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One day when I was living in San Francisco in 1991, I saw an add for an acting workshop taught by non-other than Richard Hatch. I stole the flyer and called the number to sign up, spending the last of my grocery money that month to be in the same room with my first true love. Then I spent the next two weeks trying to decide what to wear.

At last the day came. Wearing a green sweater, a jean mini-skirt, black tights and my Doc Martin boots, I entered the room and instantly hated my outfit. There he was, Richard Hatch. He wore faded blue jeans and a light blue, button-down shirt with the cuffs rolled up, revealing his beautiful forearms. Oh god, don’t stare at his forearms! He smiled and nodded as I walked in and I quietly found a seat on one of the folding chairs at the front of the room. Why am I the first person in the room? Thankfully more people entered, but I wished I’d actually said something rather than just staring at my feet.

richard

There were about 20 students and the class began with a short introduction. Richard explained the class was about finding your own, inner strength and talent to make you a better actor. We all introduced ourselves and when it was my turn I thankfully remembered my own name and said I was studying drama at San Francisco State. After introductions we formed a circle for warm ups and spontaneity exercises. There were more getting-to-know-you exercises, including one that required us to say the first thing that came to mind about the person directly across from us.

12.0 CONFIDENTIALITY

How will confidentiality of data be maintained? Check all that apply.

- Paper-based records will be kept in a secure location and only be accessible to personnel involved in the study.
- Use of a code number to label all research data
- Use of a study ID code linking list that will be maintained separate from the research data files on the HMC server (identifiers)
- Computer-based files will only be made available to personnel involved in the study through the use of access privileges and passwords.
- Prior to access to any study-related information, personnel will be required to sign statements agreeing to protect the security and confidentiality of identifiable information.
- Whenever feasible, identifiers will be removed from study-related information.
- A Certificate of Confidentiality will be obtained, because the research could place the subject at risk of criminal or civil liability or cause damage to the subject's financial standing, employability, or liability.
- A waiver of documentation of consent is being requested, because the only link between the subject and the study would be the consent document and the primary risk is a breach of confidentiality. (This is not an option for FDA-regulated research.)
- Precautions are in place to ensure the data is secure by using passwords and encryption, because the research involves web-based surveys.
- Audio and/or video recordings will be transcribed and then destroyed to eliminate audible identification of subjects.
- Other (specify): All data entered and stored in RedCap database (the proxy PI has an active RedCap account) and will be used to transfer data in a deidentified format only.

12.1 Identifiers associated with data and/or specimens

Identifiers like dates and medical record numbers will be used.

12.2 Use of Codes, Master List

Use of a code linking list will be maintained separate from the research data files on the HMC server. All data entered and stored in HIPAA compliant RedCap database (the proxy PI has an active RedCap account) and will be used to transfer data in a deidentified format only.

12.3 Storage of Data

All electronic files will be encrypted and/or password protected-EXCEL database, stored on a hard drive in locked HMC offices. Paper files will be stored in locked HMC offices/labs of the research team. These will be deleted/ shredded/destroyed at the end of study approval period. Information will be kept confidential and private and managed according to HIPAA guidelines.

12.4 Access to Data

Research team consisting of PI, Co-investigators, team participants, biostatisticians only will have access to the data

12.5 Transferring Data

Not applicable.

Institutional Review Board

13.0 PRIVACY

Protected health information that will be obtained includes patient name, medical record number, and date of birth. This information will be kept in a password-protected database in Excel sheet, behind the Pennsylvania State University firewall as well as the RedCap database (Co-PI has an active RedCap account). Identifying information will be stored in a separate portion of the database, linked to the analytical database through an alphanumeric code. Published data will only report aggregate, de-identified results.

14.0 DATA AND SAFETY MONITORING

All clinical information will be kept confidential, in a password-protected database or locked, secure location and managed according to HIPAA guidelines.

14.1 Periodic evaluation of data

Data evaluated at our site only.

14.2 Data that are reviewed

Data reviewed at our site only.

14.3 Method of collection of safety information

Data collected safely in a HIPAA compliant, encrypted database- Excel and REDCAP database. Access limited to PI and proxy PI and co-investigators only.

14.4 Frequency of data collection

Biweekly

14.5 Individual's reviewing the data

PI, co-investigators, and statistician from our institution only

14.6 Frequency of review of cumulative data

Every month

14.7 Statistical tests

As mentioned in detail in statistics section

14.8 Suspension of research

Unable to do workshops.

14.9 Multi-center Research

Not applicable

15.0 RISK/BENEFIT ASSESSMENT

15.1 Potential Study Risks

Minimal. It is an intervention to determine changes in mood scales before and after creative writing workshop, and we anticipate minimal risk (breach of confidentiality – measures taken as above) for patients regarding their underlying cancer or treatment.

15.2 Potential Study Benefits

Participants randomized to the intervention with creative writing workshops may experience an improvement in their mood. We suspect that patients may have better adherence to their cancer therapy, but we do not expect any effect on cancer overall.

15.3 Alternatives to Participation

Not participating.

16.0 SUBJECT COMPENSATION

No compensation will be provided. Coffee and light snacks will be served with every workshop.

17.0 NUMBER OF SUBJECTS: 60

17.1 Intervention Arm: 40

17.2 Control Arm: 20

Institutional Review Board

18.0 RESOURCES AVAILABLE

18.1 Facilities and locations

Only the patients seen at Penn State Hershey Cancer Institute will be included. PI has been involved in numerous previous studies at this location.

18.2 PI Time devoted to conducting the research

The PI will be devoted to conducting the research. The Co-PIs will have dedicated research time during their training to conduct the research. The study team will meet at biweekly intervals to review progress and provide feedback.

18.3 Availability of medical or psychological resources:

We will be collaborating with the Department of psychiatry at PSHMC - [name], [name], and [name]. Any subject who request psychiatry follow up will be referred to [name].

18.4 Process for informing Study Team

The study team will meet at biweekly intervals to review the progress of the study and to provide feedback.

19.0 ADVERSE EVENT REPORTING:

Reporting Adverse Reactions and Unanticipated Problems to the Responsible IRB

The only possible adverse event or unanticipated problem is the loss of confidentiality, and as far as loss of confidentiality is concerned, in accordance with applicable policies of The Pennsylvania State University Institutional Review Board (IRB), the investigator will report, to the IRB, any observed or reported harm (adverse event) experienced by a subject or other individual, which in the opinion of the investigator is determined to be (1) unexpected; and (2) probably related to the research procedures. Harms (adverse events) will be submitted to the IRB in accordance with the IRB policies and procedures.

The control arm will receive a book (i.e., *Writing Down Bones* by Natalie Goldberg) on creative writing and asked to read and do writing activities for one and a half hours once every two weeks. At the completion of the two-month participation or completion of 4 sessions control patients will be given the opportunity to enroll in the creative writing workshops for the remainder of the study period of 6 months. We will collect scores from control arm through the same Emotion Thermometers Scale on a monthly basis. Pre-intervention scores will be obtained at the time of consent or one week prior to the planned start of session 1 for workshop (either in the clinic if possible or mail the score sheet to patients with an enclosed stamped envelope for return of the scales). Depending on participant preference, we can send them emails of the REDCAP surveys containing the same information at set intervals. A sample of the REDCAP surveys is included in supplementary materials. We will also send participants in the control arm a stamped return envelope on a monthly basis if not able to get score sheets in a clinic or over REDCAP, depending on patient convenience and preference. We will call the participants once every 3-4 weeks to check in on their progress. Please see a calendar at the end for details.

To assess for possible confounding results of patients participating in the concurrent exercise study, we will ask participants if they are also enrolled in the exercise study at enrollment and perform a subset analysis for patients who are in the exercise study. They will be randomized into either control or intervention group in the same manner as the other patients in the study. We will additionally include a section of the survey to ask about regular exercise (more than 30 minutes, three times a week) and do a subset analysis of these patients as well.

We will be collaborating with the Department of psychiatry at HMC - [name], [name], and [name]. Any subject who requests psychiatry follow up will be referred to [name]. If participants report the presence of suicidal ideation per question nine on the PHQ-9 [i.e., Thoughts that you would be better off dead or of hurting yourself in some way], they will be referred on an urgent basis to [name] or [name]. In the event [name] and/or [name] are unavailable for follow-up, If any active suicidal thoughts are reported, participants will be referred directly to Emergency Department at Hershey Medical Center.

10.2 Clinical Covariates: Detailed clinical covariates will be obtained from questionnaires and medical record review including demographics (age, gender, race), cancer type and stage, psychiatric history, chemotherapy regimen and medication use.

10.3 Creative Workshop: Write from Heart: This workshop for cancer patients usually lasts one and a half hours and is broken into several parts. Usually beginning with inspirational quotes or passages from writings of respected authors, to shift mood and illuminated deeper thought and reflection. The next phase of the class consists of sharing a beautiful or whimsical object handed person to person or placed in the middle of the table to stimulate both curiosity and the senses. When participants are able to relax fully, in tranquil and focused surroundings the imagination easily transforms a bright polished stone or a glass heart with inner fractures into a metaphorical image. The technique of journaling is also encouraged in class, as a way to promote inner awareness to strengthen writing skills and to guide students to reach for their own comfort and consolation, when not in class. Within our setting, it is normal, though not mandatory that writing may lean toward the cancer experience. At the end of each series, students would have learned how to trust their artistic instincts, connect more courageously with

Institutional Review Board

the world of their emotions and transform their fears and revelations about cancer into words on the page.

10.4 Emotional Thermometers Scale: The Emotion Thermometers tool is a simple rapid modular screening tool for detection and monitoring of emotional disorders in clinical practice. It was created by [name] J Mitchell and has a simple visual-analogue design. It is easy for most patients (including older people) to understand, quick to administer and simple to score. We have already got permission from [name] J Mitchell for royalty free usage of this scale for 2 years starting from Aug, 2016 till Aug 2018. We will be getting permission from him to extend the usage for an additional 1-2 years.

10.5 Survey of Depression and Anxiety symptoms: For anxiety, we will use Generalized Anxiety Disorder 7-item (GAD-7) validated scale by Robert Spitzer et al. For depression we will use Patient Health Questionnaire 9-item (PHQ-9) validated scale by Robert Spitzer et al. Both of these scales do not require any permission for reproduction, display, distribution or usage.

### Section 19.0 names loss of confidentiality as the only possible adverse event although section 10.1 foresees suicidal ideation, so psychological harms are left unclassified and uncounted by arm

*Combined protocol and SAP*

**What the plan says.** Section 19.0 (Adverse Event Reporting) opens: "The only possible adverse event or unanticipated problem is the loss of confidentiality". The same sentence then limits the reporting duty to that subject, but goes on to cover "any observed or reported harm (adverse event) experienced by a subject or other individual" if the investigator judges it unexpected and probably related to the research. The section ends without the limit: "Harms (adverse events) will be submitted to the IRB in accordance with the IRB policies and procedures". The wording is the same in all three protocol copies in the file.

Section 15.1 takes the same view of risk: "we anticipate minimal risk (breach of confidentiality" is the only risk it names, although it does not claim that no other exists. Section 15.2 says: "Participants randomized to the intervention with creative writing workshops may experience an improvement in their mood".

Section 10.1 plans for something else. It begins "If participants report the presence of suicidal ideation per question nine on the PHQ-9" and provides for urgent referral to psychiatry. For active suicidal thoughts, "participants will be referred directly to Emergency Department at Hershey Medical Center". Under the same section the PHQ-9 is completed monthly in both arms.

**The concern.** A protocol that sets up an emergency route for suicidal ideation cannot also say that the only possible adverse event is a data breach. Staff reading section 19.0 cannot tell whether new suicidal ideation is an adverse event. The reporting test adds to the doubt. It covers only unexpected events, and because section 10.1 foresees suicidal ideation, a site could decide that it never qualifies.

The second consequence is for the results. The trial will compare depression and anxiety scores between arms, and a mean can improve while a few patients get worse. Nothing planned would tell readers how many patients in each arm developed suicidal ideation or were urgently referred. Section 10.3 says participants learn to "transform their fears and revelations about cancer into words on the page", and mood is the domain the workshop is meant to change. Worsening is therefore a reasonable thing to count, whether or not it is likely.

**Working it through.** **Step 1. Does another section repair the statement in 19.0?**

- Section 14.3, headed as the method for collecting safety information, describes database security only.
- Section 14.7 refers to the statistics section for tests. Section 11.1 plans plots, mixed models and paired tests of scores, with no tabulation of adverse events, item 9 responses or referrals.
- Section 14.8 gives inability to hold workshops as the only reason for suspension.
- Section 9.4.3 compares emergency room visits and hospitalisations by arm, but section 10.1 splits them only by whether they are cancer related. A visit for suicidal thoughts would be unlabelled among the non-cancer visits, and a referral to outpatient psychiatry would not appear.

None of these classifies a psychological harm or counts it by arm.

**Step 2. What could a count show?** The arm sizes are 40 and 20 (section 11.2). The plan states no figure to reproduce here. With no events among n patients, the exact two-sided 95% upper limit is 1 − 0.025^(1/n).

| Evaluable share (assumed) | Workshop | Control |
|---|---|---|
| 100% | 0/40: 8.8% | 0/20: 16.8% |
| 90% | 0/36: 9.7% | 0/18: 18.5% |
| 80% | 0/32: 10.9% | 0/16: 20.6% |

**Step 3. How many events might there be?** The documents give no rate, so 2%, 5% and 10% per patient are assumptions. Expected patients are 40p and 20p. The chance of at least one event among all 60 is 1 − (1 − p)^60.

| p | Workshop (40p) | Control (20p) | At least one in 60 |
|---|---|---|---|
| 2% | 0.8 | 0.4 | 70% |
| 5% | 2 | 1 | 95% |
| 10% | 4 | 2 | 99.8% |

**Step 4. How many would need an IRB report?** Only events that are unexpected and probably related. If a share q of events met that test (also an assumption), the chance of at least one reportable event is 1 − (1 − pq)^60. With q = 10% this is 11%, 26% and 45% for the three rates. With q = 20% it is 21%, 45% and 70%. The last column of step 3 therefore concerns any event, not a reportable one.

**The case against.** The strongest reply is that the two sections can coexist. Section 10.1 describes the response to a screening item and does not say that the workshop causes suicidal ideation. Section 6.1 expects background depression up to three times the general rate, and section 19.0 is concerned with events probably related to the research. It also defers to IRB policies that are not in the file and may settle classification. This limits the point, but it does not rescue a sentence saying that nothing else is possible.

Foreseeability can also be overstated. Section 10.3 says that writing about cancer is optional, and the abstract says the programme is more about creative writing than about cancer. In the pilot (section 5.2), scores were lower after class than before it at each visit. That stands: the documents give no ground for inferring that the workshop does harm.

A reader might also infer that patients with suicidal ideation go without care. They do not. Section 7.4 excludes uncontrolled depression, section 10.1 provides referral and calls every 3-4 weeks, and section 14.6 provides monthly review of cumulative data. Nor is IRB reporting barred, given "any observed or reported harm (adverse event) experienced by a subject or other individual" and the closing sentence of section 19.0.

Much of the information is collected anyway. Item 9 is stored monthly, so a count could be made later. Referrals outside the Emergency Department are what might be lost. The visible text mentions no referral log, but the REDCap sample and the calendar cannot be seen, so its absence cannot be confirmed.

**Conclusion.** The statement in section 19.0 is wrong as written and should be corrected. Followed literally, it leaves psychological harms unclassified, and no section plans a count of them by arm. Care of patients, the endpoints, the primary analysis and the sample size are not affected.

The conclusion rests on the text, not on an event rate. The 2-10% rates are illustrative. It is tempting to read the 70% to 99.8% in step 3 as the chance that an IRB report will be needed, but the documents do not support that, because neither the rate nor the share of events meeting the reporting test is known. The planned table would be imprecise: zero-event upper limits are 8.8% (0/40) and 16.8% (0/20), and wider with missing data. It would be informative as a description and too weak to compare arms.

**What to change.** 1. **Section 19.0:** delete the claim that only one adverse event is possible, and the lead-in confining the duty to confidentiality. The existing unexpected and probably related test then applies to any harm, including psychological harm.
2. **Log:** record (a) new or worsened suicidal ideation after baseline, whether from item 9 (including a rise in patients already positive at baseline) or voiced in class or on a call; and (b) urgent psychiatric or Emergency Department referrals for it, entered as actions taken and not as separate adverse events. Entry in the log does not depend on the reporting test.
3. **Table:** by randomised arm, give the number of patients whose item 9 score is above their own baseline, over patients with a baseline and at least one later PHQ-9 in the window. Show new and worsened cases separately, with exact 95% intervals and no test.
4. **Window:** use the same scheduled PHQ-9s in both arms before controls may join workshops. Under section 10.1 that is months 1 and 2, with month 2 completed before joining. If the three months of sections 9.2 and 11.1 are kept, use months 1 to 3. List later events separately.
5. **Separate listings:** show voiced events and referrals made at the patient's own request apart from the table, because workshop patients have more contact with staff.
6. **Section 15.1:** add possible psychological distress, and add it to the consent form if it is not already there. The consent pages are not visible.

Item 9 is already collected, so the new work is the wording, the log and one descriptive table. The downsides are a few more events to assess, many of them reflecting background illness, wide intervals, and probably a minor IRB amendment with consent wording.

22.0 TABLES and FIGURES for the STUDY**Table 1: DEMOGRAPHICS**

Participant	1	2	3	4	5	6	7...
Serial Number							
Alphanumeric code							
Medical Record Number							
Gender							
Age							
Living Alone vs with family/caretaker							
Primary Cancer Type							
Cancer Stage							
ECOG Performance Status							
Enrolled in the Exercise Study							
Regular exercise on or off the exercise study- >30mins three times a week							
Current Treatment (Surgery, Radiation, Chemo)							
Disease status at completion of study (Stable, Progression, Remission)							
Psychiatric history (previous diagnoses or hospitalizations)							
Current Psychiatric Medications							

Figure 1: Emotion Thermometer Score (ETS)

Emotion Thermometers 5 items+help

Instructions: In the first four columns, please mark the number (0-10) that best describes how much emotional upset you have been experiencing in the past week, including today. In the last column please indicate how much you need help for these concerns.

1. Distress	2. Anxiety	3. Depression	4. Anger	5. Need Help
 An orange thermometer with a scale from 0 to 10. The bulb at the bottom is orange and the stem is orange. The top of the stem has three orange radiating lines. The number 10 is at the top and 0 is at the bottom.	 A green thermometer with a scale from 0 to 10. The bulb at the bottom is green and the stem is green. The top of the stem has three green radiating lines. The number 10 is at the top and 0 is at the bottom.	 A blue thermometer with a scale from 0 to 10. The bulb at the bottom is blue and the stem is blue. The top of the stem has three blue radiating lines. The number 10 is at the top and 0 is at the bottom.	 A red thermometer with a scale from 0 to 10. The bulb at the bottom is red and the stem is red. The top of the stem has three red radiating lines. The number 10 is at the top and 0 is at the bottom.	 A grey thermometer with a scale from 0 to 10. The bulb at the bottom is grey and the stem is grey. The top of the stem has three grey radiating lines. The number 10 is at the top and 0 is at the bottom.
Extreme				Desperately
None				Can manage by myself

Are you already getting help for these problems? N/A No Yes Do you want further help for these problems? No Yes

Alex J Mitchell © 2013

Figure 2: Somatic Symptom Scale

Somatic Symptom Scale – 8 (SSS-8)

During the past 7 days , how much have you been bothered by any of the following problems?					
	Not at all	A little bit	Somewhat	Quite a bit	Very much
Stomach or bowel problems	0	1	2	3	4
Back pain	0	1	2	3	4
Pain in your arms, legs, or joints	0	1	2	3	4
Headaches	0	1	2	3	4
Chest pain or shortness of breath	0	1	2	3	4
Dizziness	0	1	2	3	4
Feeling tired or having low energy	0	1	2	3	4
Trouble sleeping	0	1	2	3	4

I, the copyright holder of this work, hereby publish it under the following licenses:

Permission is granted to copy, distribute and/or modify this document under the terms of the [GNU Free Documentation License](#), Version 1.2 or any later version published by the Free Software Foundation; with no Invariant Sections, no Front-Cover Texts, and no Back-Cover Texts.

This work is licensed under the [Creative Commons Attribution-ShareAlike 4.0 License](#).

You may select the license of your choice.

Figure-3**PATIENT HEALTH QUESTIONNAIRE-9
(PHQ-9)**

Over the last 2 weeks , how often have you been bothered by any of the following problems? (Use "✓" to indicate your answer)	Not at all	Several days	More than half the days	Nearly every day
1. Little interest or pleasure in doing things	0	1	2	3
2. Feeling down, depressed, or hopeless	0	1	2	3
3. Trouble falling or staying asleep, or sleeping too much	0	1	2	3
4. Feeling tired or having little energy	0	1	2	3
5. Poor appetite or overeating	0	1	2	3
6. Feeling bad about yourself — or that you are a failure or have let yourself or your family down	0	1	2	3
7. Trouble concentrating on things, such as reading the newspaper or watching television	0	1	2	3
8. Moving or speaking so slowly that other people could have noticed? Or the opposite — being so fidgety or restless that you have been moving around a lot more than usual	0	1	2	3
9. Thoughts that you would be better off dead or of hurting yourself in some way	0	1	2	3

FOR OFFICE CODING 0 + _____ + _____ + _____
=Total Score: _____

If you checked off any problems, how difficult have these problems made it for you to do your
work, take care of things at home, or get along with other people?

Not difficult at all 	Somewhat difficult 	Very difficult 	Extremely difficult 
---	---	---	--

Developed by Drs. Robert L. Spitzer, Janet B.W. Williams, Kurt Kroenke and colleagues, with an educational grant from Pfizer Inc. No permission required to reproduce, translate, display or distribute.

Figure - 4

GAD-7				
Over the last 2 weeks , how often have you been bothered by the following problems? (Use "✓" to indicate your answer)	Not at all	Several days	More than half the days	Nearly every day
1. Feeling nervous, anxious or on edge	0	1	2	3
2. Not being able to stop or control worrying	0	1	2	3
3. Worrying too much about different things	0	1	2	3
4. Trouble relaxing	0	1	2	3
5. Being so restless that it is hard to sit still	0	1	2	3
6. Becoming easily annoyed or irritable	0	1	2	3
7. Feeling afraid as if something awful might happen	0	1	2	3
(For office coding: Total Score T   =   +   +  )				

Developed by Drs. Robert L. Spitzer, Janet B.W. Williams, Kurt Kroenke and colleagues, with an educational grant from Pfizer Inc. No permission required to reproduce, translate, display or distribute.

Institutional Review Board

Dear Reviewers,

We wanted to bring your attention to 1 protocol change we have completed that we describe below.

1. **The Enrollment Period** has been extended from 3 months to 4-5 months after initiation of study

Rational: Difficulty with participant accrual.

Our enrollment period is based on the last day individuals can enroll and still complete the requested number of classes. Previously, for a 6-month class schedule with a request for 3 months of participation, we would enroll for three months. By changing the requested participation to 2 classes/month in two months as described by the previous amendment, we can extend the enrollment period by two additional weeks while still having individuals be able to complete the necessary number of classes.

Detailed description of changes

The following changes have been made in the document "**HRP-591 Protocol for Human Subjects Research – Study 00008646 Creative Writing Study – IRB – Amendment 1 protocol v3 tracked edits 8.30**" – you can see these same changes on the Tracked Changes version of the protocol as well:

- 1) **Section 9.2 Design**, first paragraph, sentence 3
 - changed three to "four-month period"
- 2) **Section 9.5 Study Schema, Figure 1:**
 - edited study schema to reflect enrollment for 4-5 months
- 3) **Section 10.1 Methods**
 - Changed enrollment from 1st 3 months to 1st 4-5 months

Paralyzed, I mumbled responses, growing more frightened as time went by. I can’t move in front of Richard Hatch!  I might faint in front of Richard Hatch! Does he know? Does he understand how badly I want to have his children? Oh my god I want to touch him! No, don’t touch him! That would be creepy. Don’t be creepy. Don’t look at him. Oh no, he wants me to look at him. He’s asking me a question.